We won’t lie, £400 for a gaming headset is pretty extortionate. But, if you can afford it, the Audeze Mobius more than justifies its upfront cost. The Mobius features a wealth of custom hardware you won’t find on any other gaming headset.
For starters, it’s the first mainstream headset to use planar magnetic drivers. These are different to the dynamic drivers you’ll find on most other gaming headsets and let the Mobius offer more detailed, immersive audio. It also features head-tracking tech that lets it detect and optimise its audio settings for over 1000 different head movements. The tech works a treat and makes the Mobius the best sounding, most immersive gaming headset we’ve ever tested.
Add to this a premium, mature design that’s blissfully free of the “l33t” colourings and RGB lighting seen on competing headsets and the Mobius easily earns its place on our list.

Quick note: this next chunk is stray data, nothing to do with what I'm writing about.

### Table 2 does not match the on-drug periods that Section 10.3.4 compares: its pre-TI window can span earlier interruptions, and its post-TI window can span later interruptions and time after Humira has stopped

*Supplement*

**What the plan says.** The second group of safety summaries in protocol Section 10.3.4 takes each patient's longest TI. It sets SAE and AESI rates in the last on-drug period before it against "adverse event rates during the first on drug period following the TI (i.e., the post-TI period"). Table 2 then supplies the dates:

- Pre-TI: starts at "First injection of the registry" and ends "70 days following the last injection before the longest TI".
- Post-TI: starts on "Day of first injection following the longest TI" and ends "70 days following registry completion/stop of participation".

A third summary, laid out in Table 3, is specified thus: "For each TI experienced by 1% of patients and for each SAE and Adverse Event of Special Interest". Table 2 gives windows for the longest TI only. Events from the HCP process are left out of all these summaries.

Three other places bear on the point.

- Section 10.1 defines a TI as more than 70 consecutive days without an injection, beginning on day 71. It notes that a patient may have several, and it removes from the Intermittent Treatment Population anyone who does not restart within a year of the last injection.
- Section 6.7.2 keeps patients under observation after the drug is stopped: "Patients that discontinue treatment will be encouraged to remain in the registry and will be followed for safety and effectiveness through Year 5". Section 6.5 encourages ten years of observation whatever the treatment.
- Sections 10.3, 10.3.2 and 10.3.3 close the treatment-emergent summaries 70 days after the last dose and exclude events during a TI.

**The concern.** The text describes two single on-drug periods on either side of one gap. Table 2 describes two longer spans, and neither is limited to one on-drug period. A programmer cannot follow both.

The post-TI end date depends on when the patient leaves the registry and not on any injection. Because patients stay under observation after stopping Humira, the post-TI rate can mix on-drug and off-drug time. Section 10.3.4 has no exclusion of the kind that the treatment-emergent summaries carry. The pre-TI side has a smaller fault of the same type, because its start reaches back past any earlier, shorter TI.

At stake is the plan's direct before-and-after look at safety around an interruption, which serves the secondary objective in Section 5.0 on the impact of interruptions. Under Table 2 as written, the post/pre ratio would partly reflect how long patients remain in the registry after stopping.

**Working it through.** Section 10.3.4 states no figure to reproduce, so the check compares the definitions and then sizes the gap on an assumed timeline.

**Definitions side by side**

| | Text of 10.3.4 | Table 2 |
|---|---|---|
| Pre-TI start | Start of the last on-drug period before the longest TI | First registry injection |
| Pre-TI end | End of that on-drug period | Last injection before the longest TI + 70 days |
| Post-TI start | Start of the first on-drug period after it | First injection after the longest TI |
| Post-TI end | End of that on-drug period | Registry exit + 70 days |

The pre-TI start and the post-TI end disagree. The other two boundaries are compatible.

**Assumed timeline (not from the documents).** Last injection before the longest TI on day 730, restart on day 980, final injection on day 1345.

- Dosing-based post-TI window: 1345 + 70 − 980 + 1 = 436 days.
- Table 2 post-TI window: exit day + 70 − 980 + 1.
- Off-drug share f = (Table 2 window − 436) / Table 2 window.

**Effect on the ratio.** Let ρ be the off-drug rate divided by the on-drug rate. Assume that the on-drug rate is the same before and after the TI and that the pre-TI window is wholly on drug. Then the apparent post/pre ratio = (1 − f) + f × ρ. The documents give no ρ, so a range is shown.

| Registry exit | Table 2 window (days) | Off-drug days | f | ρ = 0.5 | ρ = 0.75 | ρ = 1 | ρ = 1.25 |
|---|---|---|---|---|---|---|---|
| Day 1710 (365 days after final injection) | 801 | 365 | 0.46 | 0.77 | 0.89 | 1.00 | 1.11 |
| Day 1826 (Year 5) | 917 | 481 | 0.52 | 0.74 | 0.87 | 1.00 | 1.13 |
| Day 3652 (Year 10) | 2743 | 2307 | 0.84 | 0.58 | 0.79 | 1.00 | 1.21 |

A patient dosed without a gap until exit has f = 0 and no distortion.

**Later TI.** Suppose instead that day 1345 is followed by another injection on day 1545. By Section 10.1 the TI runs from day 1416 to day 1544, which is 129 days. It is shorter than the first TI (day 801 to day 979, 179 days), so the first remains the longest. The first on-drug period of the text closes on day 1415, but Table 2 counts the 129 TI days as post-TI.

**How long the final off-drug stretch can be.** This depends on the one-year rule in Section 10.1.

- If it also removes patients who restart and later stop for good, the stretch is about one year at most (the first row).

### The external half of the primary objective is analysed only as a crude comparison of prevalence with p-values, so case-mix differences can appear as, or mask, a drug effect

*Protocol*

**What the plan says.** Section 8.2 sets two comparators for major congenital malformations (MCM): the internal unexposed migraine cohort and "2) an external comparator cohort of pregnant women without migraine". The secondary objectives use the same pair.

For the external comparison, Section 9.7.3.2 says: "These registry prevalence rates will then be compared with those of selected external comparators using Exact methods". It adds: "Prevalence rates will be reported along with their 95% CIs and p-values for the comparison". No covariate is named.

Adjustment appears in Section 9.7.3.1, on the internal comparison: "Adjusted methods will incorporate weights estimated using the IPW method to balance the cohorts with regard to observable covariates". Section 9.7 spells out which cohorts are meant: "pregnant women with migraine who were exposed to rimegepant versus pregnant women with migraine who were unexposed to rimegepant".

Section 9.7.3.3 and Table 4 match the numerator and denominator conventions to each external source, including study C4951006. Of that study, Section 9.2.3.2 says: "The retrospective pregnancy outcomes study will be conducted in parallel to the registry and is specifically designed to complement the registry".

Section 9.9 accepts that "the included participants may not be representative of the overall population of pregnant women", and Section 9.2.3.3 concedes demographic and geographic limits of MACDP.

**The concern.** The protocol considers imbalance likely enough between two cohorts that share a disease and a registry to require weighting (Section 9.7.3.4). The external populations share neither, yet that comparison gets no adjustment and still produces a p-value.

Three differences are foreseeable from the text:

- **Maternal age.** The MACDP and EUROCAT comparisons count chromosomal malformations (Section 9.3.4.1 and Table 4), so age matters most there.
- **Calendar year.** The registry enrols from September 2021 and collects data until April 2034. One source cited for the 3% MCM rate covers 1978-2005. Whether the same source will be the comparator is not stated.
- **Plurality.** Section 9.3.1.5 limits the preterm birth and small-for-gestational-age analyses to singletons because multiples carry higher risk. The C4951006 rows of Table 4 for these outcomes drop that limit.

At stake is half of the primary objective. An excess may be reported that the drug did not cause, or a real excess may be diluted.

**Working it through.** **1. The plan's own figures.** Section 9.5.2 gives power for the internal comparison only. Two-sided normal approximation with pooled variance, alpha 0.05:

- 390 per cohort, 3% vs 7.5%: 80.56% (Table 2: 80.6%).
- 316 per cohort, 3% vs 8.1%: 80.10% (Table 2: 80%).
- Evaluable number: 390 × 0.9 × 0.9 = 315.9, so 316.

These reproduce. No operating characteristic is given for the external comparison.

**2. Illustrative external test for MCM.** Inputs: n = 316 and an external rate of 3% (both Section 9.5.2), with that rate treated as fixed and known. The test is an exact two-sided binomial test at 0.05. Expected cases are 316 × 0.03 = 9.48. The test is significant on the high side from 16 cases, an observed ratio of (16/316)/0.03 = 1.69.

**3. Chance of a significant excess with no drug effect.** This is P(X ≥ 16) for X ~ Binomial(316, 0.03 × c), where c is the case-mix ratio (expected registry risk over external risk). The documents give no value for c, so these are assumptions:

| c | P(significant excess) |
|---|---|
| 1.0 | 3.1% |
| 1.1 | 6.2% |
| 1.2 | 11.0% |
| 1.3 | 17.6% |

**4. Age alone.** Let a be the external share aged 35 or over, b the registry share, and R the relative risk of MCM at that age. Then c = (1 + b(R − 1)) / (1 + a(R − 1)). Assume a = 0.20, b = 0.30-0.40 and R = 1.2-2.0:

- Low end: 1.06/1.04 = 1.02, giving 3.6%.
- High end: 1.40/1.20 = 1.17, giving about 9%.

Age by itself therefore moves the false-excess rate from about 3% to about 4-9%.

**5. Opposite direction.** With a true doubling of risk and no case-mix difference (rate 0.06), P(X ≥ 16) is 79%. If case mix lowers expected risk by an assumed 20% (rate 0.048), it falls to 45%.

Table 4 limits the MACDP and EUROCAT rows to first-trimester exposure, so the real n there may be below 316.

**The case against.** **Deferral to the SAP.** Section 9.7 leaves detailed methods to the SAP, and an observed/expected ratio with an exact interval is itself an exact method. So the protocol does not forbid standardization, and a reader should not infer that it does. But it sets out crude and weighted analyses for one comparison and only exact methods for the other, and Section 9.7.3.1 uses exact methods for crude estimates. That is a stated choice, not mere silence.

7. SteelSeries Arctis 1 Wireless
Best wireless gaming headset for Nintendo Switch
- Wireless use on Switch and other platforms is flawless
- Audio is surprisingly punchy and clear for the asking price
- Mic is detachable with decent speech quality
- Aesthetic is bland and lifeless for the brand
- No surround sound
The SteelSeries Arctis 1 Wireless have one special skill, which is fairly unique in the gaming headset world: wireless Nintendo Switch support. While Nintendo has refused to enable Bluetooth support for its portable console, SteelSeries has come up with a workaround thanks to a USB-C dongle that can be plugged into the bottom.
This isn’t just a one trick pony either, with the SteelSeries Arctis 1 Wireless boasting terrific audio and microphone quality, making it a solid option for multiple platforms.
However, the lack of surround sound and a bland design are noteworthy niggling issues for a headset at this price point, as the SteelSeries Arctis 1 Wireless do cost an extra premium for that special Switch support.